One producer commented: “We cannot believe our bags could be considered illegal under California law while lower-quality less sustainable bags are compliant.”

Another cited an inconsistency: “The language of the law was clearly a technical oversight by lawmakers as grams per square meter is a measurement used for non-woven material and is not commonly used for describing woven materials.”

A processor with a long history of involvement asked CalRecycle six highly detailed questions about the proposed regulations’ technical definitions, certification requirements and proposed fee schedule.

Encouraging compliance

On Dec. 27 in a public-interest action, Los Angeles-based lawyer Stephen Joseph sued 26 plastic bag processors and distributors “to make sure everyone is in compliance” with SB 270.

Joseph notes that CalRecycle is the regulator but lacks enforcement powers. Enforcement is delegated to the California attorney general and each county’s district attorney.

Joseph did not sue other processors or distributors whom he perceived as being in, or moving toward, compliance with SB 270.

A courtroom conference to set a trial date for the litigation is scheduled Aug. 22 before Judge Amy Hogue in Los Angeles Superior Court.

The legal actions caused concern among WPA members.

“I have been working with all attorneys [for the defendants] explaining what they need to do” to comply, he said in a telephone interview. “I give companies every opportunity to come into compliance [and] to make sure they get it.”

So far, he has seen fit to dismiss or withdraw his complaint against three cooperating defendants.

If Joseph can “get everyone into compliance, it would be nice not to have a trial,” he said.

Joseph noted, “The purpose is to get companies to comply because CalRecycle has not been enforcing the law.” He disavows intentions to disqualify companies.

Mainly, Joseph disagrees with CalRecycle about how the state is going through the process.

Joseph and an associate formed a Coalition to Enforce SB 270 last year. The coalition has no corporate members or clients although Joseph does unrelated legal work for companies in the plastics industry.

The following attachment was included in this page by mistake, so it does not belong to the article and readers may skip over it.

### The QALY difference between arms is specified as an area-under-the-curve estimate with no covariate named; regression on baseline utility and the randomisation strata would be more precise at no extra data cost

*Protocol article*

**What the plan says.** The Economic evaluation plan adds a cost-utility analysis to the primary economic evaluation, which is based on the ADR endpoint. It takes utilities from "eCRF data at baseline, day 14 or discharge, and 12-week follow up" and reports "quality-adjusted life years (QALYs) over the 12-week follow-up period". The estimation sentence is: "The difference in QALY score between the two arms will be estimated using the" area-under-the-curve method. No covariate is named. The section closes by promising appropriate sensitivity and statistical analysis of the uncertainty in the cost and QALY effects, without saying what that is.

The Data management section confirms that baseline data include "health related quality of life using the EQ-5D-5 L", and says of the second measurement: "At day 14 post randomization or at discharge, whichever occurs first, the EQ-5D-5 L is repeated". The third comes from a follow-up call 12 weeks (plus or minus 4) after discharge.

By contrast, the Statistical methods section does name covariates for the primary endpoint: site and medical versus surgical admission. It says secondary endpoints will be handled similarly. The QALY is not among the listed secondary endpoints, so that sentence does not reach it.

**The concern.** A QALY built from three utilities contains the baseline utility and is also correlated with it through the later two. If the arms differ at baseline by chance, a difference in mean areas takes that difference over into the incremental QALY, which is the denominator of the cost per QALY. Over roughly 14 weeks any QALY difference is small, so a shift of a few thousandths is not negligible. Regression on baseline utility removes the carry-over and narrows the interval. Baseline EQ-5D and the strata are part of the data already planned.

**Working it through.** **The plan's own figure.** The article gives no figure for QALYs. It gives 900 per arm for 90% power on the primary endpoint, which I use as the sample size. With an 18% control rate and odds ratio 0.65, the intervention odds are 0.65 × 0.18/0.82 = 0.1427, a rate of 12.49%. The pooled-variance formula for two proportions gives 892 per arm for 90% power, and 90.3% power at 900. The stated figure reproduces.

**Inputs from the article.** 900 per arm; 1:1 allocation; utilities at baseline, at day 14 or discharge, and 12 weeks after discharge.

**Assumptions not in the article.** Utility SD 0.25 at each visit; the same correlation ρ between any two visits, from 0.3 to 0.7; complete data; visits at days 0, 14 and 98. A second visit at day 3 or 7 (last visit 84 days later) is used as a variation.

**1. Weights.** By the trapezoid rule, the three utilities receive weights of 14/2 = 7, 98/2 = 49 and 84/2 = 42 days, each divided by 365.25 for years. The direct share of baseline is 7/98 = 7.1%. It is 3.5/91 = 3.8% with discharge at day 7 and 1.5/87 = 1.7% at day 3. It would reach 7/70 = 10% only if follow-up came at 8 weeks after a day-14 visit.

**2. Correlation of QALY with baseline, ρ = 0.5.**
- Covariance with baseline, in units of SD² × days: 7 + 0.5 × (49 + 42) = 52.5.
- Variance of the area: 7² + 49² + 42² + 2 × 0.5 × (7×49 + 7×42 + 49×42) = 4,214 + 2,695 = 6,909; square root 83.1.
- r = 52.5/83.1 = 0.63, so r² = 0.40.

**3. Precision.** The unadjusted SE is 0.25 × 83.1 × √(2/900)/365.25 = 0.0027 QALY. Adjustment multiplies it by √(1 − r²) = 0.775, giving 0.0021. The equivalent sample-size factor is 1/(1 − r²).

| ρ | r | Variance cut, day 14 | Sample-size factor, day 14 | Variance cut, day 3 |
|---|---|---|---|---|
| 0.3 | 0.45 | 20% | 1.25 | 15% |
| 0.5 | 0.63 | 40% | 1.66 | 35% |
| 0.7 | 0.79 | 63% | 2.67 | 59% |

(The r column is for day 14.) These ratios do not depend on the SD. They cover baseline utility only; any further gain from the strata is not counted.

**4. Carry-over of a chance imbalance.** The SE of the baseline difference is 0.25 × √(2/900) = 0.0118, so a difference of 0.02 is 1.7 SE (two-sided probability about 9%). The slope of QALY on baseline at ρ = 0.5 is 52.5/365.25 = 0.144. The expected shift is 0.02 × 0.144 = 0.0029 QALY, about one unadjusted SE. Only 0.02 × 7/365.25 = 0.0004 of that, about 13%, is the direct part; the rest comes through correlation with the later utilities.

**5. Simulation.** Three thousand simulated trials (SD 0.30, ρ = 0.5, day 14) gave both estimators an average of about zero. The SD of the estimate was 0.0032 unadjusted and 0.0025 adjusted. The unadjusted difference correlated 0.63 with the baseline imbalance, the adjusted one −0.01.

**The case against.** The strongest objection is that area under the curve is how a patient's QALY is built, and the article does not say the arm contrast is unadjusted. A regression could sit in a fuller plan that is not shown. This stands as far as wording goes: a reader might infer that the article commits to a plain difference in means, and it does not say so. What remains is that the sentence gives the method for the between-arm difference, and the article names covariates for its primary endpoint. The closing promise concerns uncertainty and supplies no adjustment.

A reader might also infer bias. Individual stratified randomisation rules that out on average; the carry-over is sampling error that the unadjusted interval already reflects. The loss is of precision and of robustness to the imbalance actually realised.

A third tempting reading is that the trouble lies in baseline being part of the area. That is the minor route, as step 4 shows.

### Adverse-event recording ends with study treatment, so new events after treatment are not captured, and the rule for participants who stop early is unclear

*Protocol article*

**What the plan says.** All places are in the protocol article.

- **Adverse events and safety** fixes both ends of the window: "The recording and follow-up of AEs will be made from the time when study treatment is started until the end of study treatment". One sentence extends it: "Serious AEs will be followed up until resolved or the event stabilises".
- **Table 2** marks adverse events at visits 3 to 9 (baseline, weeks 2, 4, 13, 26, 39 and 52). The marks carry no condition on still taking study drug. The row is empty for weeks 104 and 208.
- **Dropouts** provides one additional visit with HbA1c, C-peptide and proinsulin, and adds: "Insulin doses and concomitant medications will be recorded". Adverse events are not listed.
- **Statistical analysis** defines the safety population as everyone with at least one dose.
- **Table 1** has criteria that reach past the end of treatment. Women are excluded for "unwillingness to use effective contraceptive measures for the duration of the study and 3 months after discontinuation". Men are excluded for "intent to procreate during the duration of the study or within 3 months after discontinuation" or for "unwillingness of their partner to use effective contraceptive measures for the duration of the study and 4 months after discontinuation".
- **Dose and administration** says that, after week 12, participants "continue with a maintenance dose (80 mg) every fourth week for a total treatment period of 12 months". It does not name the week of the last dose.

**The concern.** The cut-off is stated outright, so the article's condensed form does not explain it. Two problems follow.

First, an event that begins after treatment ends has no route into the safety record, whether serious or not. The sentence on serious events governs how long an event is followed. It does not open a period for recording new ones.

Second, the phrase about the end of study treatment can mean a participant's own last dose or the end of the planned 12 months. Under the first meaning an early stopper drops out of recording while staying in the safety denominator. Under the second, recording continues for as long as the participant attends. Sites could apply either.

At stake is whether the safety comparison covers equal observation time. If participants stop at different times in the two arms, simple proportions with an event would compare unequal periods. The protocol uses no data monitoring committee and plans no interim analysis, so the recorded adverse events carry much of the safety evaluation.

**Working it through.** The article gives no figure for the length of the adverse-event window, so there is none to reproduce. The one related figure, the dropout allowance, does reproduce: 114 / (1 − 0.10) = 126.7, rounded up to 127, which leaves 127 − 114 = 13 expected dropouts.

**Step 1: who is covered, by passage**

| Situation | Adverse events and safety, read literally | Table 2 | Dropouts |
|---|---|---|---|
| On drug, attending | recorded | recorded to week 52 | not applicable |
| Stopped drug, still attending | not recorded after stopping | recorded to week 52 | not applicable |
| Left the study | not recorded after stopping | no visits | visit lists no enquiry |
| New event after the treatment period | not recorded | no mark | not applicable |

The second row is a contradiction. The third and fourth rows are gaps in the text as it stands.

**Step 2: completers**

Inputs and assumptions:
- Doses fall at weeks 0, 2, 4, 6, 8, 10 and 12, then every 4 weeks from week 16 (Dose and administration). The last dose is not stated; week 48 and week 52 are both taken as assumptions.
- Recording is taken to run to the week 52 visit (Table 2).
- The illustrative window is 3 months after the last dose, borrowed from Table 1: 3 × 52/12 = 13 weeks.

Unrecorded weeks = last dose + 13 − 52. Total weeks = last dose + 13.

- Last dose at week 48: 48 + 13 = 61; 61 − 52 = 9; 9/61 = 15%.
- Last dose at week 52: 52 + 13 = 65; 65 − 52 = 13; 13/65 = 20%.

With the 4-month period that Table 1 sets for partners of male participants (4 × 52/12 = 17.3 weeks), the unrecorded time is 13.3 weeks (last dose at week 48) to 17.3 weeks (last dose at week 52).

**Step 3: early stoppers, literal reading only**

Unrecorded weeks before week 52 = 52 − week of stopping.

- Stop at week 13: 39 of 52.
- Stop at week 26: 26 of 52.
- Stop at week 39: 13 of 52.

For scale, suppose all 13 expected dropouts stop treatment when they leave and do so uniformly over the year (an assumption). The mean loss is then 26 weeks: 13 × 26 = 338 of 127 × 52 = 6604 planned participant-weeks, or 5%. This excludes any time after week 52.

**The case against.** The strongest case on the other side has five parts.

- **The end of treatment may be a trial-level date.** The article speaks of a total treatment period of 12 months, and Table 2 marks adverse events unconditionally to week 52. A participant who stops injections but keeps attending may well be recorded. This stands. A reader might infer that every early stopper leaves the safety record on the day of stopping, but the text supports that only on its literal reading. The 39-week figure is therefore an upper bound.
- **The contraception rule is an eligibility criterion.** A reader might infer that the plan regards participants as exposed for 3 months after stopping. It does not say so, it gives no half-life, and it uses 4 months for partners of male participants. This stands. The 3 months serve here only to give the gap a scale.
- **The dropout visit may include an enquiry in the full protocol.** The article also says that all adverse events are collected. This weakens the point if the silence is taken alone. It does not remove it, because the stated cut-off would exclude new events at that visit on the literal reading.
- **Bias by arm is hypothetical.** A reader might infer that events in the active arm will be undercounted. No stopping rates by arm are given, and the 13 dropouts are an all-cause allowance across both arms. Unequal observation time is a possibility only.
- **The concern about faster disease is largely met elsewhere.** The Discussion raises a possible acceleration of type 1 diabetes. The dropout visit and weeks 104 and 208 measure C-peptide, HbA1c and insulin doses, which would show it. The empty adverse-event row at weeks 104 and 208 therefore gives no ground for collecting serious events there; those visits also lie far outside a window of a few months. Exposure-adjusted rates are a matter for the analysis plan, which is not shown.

Joseph wants his CalRecycle-compliance campaign to emulate the widespread success of his effort, starting in 2003, to ban trans-unsaturated fatty acids from processed foods.

Western Plastics Association panel

SB 270 program lead Paulina Kolic presented CalRecycle’s somewhat-contentious plans in a presentation at the May 21-23 WPA conference in Sonoma, Calif.

Kolic acknowledged the vigorous early stakeholder feedback, the issue of repetitive certification for print and color changes, the certification-fee concerns, accreditation requirements under ISO/IEC 17025 for testing and calibration laboratories and the dry/wet washing provision for PCR resin.

In a separate session, Laurie Hansen, WPA executive and legislative director, posed questions to four panelists who dissected the nuances and potential impacts including challenges and opportunities.

As an undergraduate economics major, Catherine Brown learned, “Don’t mess with the free market. The government is messing with the free market.”

Browne is general manager of bagging solutions provider Crown Poly Inc. of Huntington Park, Calif.

Under current mandates, “we comply and are placed at a competitive disadvantage,” Browne said.

Roxanne Spiekerman-Vaughan noted the lack of a useful test for PCR resin. She is executive vice president and general manager of Roplast Industries Inc. in Oroville, Calif.

It is “all with the chain of custody” of the PCR resin, Spiekerman-Vaughan said.

Robert Saric cited CalRecycle’s inability to enforce SB 270. Saric is West Coast regional sales manager for Livingston, N.J.-based Inteplast Group Ltd.

“I sent a bag to the attorney general,” Saric said. “The processor was not on the list. Within 90 days, that processor went on the list. It’s a free for all.”

Cherish Changala said, “The effort of Stephen Joseph has raised questions” about CalRecycle’s regulatory actions. Changala is vice president of corporate marketing and communications for Delta Plastics of Little Rock, Ark., and Command Packaging of Vernon, Calif.

“We must work together as an industry and get people doing the right thing,” Changala said.

WPA, a Sacramento-based alliance of plastic processors, suppliers and downstream customers, characterizes itself as the voice of the plastics industry in the western U.S. states and Canadian provinces.

WPA’s roots extend back to the California Film Extruders and Converters Association, which was formed in 1973 and primarily served the interests of the film and bag industry.

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» Publication Date: 01/08/2018

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This project has received funding from the European Union’s Seventh Framework Programme for Research, technological development and demonstration (FP7/2007-2013) under grant agreement n° [606572].